AMES – Graduating an average of one million students every year, the United States’ college community is unmatched when it comes to output. However, many employers – and students – have become concerned that college curricula are not teaching the practical knowledge necessary to being an asset in a work place.
ISU’s administration has been aware of this concern for some time now, but not until the spring semester of 2013 did they take action. After much deliberation with their career staff of pseudo intellectuals – who decades earlier had been employed in their respective industries – the university now requires their last year students to take the new course, HF432 – Advanced Concepts in Practical Work Experience.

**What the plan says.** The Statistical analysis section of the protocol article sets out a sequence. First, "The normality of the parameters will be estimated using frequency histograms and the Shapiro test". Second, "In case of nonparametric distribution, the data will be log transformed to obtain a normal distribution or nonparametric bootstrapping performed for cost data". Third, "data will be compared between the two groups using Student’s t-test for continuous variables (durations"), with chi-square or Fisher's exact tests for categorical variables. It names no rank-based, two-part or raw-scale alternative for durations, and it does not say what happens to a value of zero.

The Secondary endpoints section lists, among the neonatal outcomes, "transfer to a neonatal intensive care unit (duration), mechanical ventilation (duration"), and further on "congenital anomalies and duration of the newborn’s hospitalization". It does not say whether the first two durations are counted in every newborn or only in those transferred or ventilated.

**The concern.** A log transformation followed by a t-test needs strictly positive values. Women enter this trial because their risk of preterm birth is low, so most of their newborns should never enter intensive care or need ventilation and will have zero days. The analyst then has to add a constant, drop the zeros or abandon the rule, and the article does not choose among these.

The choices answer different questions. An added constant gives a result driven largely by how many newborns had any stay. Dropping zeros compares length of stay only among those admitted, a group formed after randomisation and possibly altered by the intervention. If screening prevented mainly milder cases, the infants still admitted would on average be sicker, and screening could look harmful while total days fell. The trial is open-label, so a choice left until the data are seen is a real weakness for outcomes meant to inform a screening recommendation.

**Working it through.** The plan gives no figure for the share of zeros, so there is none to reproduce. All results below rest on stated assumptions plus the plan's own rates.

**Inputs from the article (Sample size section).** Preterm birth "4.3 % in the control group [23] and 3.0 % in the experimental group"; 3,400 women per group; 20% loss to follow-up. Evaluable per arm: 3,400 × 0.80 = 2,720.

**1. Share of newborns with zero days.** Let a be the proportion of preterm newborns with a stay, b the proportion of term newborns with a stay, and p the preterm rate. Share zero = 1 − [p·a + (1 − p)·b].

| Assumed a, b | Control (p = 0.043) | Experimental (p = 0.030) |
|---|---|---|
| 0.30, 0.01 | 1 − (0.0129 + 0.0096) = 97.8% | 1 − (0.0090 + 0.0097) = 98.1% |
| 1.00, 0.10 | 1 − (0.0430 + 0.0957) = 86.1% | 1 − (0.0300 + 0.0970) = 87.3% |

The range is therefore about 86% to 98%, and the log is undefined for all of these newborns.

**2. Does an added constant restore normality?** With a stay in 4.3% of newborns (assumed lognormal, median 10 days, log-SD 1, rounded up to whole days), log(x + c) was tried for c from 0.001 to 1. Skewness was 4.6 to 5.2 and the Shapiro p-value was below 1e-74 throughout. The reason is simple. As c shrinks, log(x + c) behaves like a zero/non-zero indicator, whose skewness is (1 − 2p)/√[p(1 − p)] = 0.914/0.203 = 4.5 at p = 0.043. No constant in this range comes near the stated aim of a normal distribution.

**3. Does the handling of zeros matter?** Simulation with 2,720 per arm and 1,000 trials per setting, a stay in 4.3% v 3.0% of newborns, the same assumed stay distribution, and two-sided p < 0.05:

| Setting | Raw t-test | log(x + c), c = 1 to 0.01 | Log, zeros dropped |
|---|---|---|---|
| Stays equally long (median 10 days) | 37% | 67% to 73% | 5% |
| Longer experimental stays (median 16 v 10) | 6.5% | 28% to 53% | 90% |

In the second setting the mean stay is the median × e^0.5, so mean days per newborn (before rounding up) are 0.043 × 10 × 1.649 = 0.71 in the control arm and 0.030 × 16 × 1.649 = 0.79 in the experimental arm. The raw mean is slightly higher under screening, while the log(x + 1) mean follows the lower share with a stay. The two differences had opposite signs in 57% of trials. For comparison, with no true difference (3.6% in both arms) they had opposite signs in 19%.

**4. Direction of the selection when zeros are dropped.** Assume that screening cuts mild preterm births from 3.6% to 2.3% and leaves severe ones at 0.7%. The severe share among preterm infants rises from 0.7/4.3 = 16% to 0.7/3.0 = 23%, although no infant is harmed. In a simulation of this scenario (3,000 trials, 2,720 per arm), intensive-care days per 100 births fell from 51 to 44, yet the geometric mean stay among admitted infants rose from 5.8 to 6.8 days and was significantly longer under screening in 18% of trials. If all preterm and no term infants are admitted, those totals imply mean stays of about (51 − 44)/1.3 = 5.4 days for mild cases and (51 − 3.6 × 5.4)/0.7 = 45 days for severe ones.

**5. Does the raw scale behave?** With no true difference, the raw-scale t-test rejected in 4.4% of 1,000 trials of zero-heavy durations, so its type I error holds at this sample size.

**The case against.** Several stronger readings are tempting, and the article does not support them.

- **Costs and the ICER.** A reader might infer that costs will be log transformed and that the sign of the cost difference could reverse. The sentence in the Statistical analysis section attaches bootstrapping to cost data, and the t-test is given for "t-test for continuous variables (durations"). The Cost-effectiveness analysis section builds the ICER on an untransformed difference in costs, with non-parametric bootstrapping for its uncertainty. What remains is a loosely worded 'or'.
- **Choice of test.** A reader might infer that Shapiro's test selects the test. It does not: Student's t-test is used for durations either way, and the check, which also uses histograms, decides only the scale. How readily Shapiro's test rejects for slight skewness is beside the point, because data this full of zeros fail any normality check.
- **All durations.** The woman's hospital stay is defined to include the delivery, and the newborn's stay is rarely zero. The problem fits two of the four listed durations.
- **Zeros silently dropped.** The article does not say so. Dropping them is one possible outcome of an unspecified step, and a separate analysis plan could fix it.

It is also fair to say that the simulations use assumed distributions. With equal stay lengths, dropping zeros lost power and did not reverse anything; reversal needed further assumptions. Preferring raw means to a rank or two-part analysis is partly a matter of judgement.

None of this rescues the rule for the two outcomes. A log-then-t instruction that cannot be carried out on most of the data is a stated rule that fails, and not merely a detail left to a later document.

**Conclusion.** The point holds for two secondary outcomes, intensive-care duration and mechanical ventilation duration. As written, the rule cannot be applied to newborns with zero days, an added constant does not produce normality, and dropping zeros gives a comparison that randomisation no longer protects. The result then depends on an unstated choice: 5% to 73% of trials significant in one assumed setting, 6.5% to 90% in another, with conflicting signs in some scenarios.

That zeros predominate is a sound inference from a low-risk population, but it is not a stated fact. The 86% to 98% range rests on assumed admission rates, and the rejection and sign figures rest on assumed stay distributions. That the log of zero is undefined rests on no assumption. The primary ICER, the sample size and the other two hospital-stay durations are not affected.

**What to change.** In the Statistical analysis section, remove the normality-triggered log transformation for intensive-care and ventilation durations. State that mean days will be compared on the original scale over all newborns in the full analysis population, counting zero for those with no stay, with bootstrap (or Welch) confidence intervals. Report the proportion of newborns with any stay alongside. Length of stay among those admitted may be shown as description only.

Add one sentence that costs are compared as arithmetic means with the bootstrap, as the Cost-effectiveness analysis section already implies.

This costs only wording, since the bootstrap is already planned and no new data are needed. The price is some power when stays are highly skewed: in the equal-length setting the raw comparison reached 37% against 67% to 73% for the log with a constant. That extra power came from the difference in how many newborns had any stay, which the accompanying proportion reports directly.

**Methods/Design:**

“Thanks to our seniors having years of textbook trauma under their belts, they will best be able to pass exams covering practical concepts that we will be hypothesizing on during class – saving them years of actual work that professionals take to internalize this stuff”, said Hospitality Dean Denise Walters. “This way, students will be lectured in class on the invaluable knowledge and wisdom that only first hand workplace experience can deliver.”
Nearing the end of the courses first semester, students optimistically report the experience they’ve gained. As one ISU graduating senior said it, “I never knew how fairly employees are treated, how great unions are, or that I can effectively handle workplace disputes by filing a complaint with my supervisor. Thanks to the HF432 course, I now feel like I’m more aware of the standard behaviors that are consistent throughout different industries and thousands of un-identical companies.”
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